#2. Stay Zero Debt
#3. Learn Online Sellable Skill (for freelancing)
#4. Have Passive Income Source
#5. Find Your True Mentor
The best advice that I got from my mentor when I was struggling with finances after failing at my startup
- Spend 30% time in earning through freelancing
- Invest 70% time in growing my own blog (for the sake of learning excellent digital marketing skills)
I prepared a list of my present skills and skills that I wanted to learn in the future.
- Software coding and defect fixing
- Software Architect & Design
- Project Management
- Software Testing & Optimisation
- Content Writing
- HTML & Basic Web Design
- Search Engine Optimisation
- Storytelling & Presentation
- Web Conversion Optimisation
- Email Marketing
- Video Recording & Editing
- Social Media Management
My decision became so simple.
I started writing content as a freelancer and earned Rs. 20,000 in the first month itself. I woke up at 4:00 AM every single morning to write content till 8:00 AM. Spending 2-3 hours every day was sufficient on content writing that helped me earn more than Rs. 20,000 from a single client.
Rest of the time I spent on my blog CashOverflow to learn & practice new skills.
Honestly, I never thought that I would make any money from my blog. My blog became popular for personal finance in India within the first year of starting and won the Best Blogging Award from Indiblogger in 2017.
My blog enabled me to live my dream life without worrying about money or getting fired from the job. I enjoy month-long vacations twice a year and take mini-retirements.
- Staying in Goa for a month in the budget of 4 days vacation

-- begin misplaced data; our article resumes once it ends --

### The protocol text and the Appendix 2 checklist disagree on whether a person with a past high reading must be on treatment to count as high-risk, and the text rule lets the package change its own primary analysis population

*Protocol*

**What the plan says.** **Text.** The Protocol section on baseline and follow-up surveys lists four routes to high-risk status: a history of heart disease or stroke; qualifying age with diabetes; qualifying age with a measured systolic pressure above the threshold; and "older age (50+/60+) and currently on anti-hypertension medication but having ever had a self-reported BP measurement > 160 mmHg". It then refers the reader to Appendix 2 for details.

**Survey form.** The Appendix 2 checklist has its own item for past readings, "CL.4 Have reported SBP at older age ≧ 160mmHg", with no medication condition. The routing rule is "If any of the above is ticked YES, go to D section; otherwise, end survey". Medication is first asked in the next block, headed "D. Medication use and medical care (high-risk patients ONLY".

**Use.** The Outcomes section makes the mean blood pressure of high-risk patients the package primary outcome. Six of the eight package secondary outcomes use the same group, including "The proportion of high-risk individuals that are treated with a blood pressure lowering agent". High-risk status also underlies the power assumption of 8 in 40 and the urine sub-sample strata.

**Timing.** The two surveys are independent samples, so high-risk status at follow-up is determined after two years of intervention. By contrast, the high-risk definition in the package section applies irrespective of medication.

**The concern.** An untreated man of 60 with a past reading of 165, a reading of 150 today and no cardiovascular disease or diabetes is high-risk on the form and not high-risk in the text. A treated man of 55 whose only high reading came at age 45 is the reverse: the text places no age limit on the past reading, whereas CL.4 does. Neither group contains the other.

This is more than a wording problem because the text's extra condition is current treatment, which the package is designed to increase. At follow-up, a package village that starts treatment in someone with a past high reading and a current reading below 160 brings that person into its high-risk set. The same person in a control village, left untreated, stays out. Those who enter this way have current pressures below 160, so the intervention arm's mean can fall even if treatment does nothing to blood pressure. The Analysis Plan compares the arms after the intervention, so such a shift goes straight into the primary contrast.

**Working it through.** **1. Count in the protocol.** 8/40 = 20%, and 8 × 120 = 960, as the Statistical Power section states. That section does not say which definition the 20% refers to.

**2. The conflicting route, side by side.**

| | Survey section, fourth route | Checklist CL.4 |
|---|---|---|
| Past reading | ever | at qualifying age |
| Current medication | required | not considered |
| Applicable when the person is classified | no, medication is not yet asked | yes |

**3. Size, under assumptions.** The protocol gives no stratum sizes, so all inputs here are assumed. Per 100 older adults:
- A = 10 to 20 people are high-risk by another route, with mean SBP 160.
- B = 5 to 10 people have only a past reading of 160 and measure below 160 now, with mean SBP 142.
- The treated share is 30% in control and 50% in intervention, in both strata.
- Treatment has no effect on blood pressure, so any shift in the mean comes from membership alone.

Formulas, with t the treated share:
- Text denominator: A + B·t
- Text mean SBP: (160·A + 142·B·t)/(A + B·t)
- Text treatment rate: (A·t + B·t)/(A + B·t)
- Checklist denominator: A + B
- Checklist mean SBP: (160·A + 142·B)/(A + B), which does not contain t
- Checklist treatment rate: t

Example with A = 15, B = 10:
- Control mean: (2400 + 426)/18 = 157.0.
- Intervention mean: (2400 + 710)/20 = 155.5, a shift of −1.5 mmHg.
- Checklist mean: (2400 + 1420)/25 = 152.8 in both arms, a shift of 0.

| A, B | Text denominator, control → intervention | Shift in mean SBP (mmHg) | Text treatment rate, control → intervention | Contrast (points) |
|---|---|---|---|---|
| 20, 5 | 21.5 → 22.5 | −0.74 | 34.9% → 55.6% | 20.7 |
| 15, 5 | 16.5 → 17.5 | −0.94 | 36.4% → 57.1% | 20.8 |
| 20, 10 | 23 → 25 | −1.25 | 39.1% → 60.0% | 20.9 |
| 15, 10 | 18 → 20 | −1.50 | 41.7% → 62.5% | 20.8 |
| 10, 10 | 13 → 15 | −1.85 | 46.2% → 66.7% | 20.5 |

- Enjoying 50 days in Thailand with Family even when I was earning just 80,000 per month
- A month long road trip from Chandigarh to Karnataka (without burning our pockets)
4 million people have visited my blog from 2016 to 2019 and read 6,800,000 pages to increase their financial knowledge.
My blog lost some traffic in 2018 because my primary focus was to build a team and launch multiple websites.
Despite the low traffic, my blog was able to earn in the range of Rs. 2 Lakh to 3 Lakh from financial product partnerships.
That was passive income from the blog because I was actively involved in selling other digital products and consulting clients.
My mentor told me, “You keep on giving the world without any expectation. The universe will take care of you”. Amazing things happened when I started giving value to my readers without any expectations.
You can’t connect the dots looking forward; you can only connect them looking backwards. So, you have to trust that the dots will somehow connect in your future – Steve Jobs
Even though I was making money from my digital business but I knew that something else will give me a true financial freedom.
Financial Freedom is doing what you love without worrying about money.
And I wanted to do dirty my hands in farming to grow my own food (without any commercial intent)